Matthew’s Gospel has a different resolution. Matthew’s Gospel – the resolution is not just the resurrection and the resurrection appearances but the Great Commission as Jesus goes up on a high mountain and commissions his disciples to make disciples of all nations baptizing them in the name of the Father, the Son and the Holy Spirit. So the Great Commission becomes the great resolution in Matthew’s Gospel.
In Luke’s Gospel the resolution is somewhat different because the resolution is not just the resurrection appearances but Jesus’ ascension, Jesus ascends. That is the final scene in Luke’s Gospel. But Luke’s Gospel really does not resolve at that point because Luke’s Gospel is followed by a sequel which is the book of Acts. So the resolution in Acts is really when Paul eventually gets to Rome, when the gospel goes from Jerusalem to Judea, to Samaria, to the ends of the earth, and Paul reaches the center of the known world, Rome, the center of civilization in the first century and proclaims the gospel there and even then the resolution is open-ended as the gospel is continuing to move outward.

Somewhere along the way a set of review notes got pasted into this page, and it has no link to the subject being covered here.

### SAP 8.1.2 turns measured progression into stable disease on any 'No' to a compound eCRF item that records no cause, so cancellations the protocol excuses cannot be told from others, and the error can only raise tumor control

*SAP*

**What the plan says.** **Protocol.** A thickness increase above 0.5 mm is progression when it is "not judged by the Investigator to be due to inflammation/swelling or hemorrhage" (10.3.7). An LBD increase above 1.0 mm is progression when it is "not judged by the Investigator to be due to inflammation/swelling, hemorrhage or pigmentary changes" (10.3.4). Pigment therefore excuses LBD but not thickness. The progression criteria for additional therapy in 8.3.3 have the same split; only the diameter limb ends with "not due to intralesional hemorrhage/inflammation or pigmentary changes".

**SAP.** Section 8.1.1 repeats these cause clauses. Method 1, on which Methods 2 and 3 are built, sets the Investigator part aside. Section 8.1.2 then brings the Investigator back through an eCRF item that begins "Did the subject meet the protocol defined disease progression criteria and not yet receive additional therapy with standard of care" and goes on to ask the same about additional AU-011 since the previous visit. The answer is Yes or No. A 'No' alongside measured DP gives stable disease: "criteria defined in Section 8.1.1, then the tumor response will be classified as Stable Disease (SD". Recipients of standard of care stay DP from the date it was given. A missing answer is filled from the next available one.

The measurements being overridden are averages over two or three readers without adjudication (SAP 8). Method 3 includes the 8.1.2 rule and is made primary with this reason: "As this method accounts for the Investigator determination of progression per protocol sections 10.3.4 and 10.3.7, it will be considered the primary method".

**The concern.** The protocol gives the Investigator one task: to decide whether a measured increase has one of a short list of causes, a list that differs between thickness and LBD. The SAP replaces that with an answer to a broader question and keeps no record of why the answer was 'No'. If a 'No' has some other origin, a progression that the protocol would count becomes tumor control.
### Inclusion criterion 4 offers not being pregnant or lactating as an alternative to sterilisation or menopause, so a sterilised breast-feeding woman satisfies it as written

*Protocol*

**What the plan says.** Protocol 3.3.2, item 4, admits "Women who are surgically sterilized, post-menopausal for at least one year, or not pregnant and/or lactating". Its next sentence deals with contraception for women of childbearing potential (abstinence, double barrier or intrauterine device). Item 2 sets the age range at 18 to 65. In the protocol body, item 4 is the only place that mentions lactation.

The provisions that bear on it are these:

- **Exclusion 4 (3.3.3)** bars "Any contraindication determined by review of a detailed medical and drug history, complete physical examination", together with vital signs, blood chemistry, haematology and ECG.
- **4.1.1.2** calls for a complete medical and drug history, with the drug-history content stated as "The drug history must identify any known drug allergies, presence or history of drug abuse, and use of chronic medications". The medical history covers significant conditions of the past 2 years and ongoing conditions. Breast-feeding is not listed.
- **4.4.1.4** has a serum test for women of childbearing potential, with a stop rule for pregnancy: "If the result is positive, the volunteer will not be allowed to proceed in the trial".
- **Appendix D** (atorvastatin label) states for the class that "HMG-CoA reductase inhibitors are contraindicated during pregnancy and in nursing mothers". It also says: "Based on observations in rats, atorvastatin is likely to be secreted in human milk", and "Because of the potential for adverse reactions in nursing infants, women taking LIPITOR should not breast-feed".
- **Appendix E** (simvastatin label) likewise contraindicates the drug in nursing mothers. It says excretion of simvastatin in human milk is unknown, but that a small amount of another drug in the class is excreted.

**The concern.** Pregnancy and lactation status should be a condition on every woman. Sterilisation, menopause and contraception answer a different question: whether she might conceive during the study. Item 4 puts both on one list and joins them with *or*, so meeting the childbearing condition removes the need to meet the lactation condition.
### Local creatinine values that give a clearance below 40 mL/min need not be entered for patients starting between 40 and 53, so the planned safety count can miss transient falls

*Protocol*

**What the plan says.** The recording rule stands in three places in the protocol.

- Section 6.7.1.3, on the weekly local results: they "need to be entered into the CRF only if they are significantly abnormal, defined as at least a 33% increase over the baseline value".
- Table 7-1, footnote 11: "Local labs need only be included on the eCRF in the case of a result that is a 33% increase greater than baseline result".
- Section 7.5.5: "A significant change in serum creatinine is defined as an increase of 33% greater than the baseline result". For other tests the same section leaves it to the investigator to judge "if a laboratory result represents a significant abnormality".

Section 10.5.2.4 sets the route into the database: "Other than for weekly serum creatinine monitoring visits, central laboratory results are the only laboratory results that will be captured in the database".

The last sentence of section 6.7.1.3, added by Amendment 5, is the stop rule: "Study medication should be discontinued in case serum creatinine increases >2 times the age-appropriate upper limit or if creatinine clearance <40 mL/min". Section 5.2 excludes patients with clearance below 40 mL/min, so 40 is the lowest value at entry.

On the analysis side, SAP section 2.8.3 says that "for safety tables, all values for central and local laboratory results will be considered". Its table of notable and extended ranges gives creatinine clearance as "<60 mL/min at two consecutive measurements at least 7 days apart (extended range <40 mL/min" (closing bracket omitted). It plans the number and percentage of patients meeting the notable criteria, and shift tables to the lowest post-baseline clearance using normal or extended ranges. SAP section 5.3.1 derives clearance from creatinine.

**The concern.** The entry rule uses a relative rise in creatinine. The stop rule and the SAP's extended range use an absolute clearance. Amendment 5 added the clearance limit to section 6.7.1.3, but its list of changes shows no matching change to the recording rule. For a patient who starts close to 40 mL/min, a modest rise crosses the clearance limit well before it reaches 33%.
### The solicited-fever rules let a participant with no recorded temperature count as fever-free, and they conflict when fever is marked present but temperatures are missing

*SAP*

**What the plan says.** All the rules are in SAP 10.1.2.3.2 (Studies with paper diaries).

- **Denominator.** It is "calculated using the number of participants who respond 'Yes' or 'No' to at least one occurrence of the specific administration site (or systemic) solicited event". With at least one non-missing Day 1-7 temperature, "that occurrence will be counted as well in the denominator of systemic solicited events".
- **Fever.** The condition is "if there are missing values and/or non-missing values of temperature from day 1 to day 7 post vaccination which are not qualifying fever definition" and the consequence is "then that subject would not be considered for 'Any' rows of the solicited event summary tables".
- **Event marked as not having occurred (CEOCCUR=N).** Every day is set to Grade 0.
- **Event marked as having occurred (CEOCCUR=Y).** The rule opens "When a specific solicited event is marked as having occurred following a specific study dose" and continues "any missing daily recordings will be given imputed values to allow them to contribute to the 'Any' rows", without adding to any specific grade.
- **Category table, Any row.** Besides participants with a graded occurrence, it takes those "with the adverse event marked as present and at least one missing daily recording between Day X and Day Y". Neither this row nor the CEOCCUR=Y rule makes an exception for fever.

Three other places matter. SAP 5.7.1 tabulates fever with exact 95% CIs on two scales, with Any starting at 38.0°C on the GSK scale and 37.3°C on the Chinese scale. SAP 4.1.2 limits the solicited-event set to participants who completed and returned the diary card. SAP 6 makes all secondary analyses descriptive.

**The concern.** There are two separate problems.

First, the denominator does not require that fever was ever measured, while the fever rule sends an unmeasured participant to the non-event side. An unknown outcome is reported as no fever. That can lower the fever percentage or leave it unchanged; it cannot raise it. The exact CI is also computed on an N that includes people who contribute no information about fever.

So the point here is that following the plot, the narrative progression, is a key part of the historical and literally contexts, the historical context of reading a gospel. So we looked at how to read an epistle, how to read a gospel.